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Master Tech Auto Care Press

The Santa Fe New Mexican (Cars & Trucks)

April 18, 1998

He’s happy to serve the community

Ari Gordon was raised in Chimayo, and then moved to Boston when he was 14. He joined the Navy as a diver, and when honorably discharged, he and his wife moved to Rio Rancho in 1989. After working for several Ford dealerships in the area, Gordon decided that he had a better idea on how to run a customer satisfaction based business, so in December 1996, he opened Master Tech Auto Repair, and is very pleased with the results. Now he and his family live in Santa Fe.

Do you remember your first car?
I was 20 when I bought a 1976 Datsun, and then later it blew the head gaskets.

When did the love of cars first bite you?
Right after the Datsun, I bought a 1980 Jeep, and the day I drove it off the dealership lot, it had a knock in the engine, so I went back and told them I just spent everything I had on this car and it needed an engine. They said, “ Tough.” It was then that I realized I had bad karma with cars, and decided that I had better learn how to repair these things. So I went to Automotive Technical Institute in Virginia at night while I was in the Navy, and then rebuilt my Jeep engine.

What do you do?
I do everything from A to Z on Fords. We specialize in Fords.

What is your greatest job satisfaction?
Taking an old work truck, like a late 1970’ s work truck, say used by construction guys or people in landscape, and making it dependable. You know, something that is worth next to nothing when it is brought in, and over a period of time, after doing the engine, transmission, brakes or steering, making it dependable. Customers are really thrilled when I can do that.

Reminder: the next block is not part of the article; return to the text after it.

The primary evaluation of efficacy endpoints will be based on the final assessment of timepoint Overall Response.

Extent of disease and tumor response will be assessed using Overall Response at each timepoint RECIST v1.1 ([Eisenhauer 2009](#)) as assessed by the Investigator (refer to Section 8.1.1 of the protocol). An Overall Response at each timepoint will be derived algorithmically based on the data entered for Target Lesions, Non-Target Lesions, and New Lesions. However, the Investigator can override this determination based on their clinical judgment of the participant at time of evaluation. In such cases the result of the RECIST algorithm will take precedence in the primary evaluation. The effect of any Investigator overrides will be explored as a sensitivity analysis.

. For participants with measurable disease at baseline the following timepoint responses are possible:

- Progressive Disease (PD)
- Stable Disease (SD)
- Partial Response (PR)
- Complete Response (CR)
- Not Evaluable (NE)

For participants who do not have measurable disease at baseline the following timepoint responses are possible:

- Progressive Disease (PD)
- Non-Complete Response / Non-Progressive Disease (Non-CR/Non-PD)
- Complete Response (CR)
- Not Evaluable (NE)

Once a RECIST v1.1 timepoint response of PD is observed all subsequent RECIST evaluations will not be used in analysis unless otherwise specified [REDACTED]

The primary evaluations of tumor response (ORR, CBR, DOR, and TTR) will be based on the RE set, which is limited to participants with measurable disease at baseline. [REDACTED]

What is the biggest misconception about auto repair shops?
We want to rip them off by charging so much, but people don’ t understand that our hourly rates have to pay for the shop, equipment, heat and lease.

What movie would you really like to see tonight?
I like so many movies, but I guess Butch Cassidy and the Sundance Kid.

What can customers do to make your job easier?
A really enjoyable customer is one who realizes that the job will take time. Cars are not black and white. There are about 50 different things that can make a similar symptom. So I enjoy working with people who are patient and who want to know about their cars.

Tell us about your family.
My wife’ s name is Tammy, and she runs the front office, and we have two children, Connor, 2, and Koral, 6.

Where do you and your family go to have fun?
We don’ t do that very often. This is our first year in business, so that is all we’ve done here for some time.

What is your favorite vacation spot?
Disneyland, because it is fun for the whole family.

What do you like best about Santa Fe?
The mountains.

What would you like to accomplish before you call it quits?
I’m already in the process of accomplishing it. Everyday that I come in I feel that I am not a parasite on Santa Fe. I feel that I’m a contributor, and that’s my biggest reward, and when I finally call it quits, I want to look back and say, I’ve served Santa Fe for 30, 40 years and we did a good job.

What is your dream vehicle?
Probably a Lincoln Town Car, because I love them.

The Santa Fe New Mexican (Eldorado)

August 20, 2003

Mechanic gets it right the first time

If there’ s any truth to the old saw “round parents, square children,” then Ari Gordon, owner of Master Tech Auto Repair with his wife Tammy, might be a good example. He grew up in Chimayo in the 1970s, raised, he said, by hippie parents who moved to New Mexico to live off the land. “We had dirt floors, no electricity, you know. We moved there when I was 7 until I was about 13, then we moved to Boston,” he recalled. His unconventional upbringing had already left its mark, however.